This one is certainly an interesting project, despite the fact that it is taking on a somewhat tired genre and trying to do something a little different with it, or at the very least, a bit more polished, with an interesting environment and keen attention to the way it feels to actually play the game.  The developers claim that they’re trying to produce a “AAA Indie” game – basically, a game that can measure up to the major first-party titles in terms of graphics and scope, but more independently funded, with some funding coming from preorders of the game.  However, at the moment, this one’s a bit more faith-based than the others.  Trying to go AAA does require quite a bit more cash, with budgets ranging from one to many millions of dollars – based on their own released preorder figures, though, my back-of-the-envelope calculation makes it look like, with the most optimistic estimates, that funding from individual players probably comes in at a bit under $100,000.  Because of that, they appear to have slowed development as they look for other investment partners, and full development seems a bit less certain at this point.  However, they definitely have a viable product – they’ve already released a trio of previews for the game, with pretty professional-looking graphics and gameplay so far, and all of them are playable directly in your web browser.  Based on those previews, if they are able to figure out how to get a funding model that gets them the resources they need, they seem to have the underpinnings for a very solid shooter, with more web-playable previews coming out to allow players to see more and more of the game, until its final release.  As with any of these preorders, there’s some risk of never seeing a final product, and this one makes me a little more wary as you don’t seem to get to download the previews directly, so if the site goes under, you don’t even have the previews to play around with.  However, if you can tolerate that risk and want to support an ambitious indie project trying to play with first-party publishers on their own turf, a not-too-expensive preorder will net you the first game on release, as well as full access to all of the previews as they arrive, as well as various bits of insider access – pay a bit more, and get a preorder for their entire planned trilogy of games.  I haven’t actually bought into this one yet, but I’m definitely intrigued by it, especially after seeing just how solid they’ve got the mechanics of the game down in the previews they’ve released so far.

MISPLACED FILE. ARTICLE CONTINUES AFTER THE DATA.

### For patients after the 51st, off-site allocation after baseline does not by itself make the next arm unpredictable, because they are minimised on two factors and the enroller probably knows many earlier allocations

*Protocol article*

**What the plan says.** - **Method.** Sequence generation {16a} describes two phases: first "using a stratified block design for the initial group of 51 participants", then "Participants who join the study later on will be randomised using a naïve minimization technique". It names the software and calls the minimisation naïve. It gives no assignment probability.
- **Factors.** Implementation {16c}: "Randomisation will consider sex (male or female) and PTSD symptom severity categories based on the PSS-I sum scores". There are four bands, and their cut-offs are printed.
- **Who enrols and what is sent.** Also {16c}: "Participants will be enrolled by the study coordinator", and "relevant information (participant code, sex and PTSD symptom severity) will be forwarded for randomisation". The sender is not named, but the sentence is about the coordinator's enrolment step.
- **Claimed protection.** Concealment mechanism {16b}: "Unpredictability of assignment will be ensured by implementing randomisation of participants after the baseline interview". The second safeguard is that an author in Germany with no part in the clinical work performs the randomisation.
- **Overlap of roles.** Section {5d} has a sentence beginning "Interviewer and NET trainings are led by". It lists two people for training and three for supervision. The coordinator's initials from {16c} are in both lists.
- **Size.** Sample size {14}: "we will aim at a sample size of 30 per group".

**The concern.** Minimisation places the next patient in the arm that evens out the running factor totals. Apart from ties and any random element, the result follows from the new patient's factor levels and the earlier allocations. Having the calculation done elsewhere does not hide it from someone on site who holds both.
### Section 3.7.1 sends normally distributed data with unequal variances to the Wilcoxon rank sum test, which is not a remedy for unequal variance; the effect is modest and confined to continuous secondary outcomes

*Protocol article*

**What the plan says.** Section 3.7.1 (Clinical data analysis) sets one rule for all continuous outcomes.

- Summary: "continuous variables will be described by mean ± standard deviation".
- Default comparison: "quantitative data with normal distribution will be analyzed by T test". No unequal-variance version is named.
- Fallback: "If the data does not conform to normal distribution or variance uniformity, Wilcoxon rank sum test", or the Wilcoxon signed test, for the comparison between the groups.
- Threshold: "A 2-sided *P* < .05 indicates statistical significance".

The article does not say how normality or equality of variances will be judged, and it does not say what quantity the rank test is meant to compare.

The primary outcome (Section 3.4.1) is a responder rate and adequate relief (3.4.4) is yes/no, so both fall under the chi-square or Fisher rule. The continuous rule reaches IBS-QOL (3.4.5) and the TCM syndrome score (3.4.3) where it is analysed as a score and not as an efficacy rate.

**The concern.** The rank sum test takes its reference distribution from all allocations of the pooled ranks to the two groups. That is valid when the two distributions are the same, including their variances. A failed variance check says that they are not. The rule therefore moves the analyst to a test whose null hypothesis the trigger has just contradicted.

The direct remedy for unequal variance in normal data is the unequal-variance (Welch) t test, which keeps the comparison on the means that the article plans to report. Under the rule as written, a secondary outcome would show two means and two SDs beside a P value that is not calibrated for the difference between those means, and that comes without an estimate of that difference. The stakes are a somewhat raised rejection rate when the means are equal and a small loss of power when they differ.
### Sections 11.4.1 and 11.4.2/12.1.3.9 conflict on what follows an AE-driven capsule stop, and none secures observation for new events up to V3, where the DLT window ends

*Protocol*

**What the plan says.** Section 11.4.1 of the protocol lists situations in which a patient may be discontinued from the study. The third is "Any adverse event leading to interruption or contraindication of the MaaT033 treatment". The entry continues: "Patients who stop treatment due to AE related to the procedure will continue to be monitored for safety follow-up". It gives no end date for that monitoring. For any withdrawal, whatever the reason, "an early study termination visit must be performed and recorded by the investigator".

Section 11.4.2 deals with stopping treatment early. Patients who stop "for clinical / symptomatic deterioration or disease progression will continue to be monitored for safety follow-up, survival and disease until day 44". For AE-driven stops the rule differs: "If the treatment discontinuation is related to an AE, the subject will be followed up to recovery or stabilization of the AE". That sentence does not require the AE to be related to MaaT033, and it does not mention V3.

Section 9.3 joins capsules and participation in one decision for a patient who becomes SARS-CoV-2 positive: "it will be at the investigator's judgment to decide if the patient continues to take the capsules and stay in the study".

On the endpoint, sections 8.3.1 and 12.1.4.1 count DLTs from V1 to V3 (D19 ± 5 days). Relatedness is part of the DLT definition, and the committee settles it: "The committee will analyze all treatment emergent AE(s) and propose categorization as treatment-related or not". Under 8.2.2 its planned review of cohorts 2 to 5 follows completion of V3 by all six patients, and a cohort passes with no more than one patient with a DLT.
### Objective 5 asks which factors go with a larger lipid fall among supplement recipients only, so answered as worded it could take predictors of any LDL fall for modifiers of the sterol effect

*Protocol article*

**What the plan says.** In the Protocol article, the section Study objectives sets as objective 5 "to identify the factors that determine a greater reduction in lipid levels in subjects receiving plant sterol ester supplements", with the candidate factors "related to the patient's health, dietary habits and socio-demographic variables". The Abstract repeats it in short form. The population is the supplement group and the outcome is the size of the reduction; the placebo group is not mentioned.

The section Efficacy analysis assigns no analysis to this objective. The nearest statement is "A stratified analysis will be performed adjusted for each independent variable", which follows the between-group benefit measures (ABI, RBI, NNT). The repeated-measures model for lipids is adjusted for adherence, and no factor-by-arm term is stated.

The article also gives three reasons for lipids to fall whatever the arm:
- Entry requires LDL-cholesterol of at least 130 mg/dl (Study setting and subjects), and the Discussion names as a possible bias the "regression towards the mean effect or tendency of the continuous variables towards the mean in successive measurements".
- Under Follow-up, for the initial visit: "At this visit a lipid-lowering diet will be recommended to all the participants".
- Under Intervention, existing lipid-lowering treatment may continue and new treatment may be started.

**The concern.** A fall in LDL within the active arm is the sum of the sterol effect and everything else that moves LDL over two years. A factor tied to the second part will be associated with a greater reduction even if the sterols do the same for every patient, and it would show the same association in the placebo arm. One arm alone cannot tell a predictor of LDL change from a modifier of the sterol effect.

If you’ve read the comment threads on many of the PC gaming furores that have erupted this year, you’ll inevitably see someone making the comment to vote with your wallet: if you don’t like what the game has to offer, don’t buy it anyway, and don’t threaten to pirate it – just don’t buy it, and use your money to get the games that you like, and support the studios that you think are deserving of your business.  While I may not make a huge difference as a solitary consumer, this year, I think I’ve been doing just that – shying away from games and publishers that are doing things I don’t approve of, and steering my money towards the games I’m really interested in, and developers who I’m happy to support.  There are more options for PC gaming than ever before, and it’s truly heartening to see things like the indie fund and successful, self-funded studios being able to thrive alongside the more mainstream competition.